Saturday, October 19, 2013


Opinion: Jayhawks playing hard for Charlie Weis

Kansas head coach Charlie Weis watches as a challenged fumble is ruled in favor of Oklahoma during the fourth quarter on Saturday, Oct. 19, 2013 at Memorial Stadium.

Kansas head coach Charlie Weis watches as a challenged fumble is ruled in favor of Oklahoma during the fourth quarter on Saturday, Oct. 19, 2013 at Memorial Stadium.


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Press Conferences & Post-Game Interviews

KU coach Charlie Weis

Kansas coach Charlie Weis talks to reporters following the Jayhawks' 34-19 loss to Oklahoma on Oct. 19, 2013.

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Box score


The Kansas University football team stormed out of the locker room with all the vigor of bunch of grade-school boys busting through the doors on the last day of school looking forward to a summer of fun in the sun.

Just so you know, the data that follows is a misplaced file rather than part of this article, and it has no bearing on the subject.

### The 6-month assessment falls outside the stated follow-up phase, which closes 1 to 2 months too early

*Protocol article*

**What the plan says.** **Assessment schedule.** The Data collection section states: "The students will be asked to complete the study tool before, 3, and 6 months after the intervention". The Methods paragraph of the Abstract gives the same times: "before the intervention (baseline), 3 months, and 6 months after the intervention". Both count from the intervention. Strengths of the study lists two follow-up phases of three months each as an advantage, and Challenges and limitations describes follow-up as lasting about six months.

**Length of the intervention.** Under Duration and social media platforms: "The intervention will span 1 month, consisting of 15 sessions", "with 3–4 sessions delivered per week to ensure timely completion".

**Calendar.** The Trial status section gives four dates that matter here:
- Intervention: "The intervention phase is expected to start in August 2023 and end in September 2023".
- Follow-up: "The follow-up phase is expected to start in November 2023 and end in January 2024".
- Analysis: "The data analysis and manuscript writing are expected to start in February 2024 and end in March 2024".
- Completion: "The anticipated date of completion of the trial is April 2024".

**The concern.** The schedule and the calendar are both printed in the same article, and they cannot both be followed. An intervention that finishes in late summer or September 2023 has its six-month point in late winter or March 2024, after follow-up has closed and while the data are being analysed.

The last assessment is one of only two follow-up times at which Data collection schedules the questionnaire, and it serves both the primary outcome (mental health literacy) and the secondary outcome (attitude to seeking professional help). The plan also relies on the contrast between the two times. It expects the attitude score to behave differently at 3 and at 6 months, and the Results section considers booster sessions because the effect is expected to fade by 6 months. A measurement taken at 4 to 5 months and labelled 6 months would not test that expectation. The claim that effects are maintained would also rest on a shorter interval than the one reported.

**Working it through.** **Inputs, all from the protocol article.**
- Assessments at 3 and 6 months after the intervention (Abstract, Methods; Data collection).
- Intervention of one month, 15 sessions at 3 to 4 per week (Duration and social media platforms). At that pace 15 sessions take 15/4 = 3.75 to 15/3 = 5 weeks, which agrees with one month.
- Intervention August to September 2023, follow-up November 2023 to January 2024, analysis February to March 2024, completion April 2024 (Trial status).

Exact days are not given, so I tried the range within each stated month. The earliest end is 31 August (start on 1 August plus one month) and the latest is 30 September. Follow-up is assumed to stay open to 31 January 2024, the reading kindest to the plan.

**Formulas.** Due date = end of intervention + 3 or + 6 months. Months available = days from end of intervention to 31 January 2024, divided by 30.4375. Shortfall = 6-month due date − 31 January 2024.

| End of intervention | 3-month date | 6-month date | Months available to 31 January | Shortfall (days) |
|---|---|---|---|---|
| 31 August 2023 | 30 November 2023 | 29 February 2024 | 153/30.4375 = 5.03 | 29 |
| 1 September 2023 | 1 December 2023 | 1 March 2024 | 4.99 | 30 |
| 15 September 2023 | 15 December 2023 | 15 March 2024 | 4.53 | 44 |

How does that happen? How does a school that came out of Saturday with a 34-19 loss to Oklahoma that extended the Big 12 losing streak to 24 games so look forward to playing?

Energetic junior defensive tackle Keon Stowers opened a window to the pre-game locker-room scene.

“It’s loud,” said Stowers, one of the team’s four captains. “We’re jacked. We’re hyped. I’m not a big rah-rah guy. I talk to the team. I get them hyped, but I’m not a big rah-rah guy. I like to focus in, but the atmosphere is amazing.”

How does it get that way?

“Coach Weis,” Stowers said of second-year coach Charlie Weis, whose KU record dropped to 3-15. “He does a good job of getting us riled up. I know you can’t see it from him, but he gets us pretty riled before the game. Just to see him, to see his energy, his passion for the game. We feed off it.”